Tory leader shares lessons learned on campaign trail
SPRINGHILL – It was the kind of win Jamie Baillie was looking for.
Not only did the incumbent retain his seat in Cumberland South, he held on to his role as leader of the Progressive Conservatives and the satisfaction of watching his party become the official opposition to the new Liberal government lead by Stephen McNeil.
“There are a few things I learned in this campaign. The first one is that the polls are wrong,” Baillie told the crowd of supporters that gathered at the Springhill Legion.
Leading into the election pollsters placed the PCs third under Darrell Dexter’s NDP. But as the poll results started rolling in, it was the NDP who fell to third-choice, with Dexter and a slew of cabinet ministers losing their seats as the Liberals swept into a majority government.
“The second lesson is that when you believe strongly in your ideals it is never difficult to say what you will do because it comes naturally when you really believe in yourself, in your own plan in the future of Nova Scotia,” Baillie said. “That is why we are standing here tonight as a strong and united Royal Opposition.”
Baillie and PCs stuck to a simple campaign message during the election: lower taxes, freeze power rates and create jobs. Albeit, the Tories re-acted to NDP and Liberal promises during the election, their position fell in line with the campaign stance.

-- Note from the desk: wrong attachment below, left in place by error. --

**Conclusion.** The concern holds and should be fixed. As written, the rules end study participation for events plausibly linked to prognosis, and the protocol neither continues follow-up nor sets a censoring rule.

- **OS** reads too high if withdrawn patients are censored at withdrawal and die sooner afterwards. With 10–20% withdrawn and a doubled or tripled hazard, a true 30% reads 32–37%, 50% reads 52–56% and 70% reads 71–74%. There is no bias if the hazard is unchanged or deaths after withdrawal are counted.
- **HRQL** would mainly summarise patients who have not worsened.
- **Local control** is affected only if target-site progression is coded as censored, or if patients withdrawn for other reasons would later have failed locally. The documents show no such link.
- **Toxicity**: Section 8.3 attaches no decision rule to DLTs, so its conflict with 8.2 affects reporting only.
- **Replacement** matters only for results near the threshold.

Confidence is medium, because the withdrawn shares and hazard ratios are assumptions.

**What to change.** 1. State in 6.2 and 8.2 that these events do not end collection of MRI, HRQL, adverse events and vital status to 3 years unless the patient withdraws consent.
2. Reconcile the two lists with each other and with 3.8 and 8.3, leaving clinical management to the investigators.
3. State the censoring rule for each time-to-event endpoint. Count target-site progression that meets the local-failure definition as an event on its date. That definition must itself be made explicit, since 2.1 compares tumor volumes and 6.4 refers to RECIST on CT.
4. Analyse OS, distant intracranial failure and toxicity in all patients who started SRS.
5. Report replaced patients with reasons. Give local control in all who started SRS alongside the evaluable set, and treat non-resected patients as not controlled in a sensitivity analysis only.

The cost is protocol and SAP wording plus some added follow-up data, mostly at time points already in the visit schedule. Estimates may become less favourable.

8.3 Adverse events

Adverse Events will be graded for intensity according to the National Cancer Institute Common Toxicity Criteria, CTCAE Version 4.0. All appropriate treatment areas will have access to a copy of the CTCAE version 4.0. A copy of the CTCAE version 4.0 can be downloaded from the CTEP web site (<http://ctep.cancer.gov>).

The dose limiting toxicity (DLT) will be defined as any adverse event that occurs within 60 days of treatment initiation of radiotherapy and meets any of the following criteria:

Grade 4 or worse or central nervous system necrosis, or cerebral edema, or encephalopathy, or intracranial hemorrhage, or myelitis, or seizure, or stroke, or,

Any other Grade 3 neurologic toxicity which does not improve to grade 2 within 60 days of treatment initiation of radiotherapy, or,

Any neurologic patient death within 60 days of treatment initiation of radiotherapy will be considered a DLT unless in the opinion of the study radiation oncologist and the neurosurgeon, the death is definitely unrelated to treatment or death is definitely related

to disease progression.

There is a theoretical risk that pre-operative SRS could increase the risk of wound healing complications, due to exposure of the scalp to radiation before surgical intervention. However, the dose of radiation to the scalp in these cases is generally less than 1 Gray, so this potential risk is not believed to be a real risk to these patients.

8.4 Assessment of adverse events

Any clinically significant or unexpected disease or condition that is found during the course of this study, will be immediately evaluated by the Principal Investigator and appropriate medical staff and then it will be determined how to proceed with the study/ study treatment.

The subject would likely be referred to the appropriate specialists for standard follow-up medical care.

There are a few things I learned in this campaign. The first one is that the polls are wrong.” Jamie Baillie, Cumberland South MLA and leader of the Nova Scotia Progressive Conservatives
“The third thing I’ve learned – it this is the important one – no matter what we do, no matter how hard we fight, no matter how the campaign goes family comes first.”
Crisscrossing the province as the PC leader while campaigning to retain Cumberland South, Baillie said he could not have done it without the support of his wife Sandra and daughters Alex and Hannah.
“For all those Nova Scotians who struggled to pay their bills at the end of month, for those who visit with their grandchildren or their children on Skype as they work or are raised in another province, for all those Nova Scotians who wonder if there is a future for them here at home: tonight is not the end of the campaign,” Baillie said “This is just the beginning.”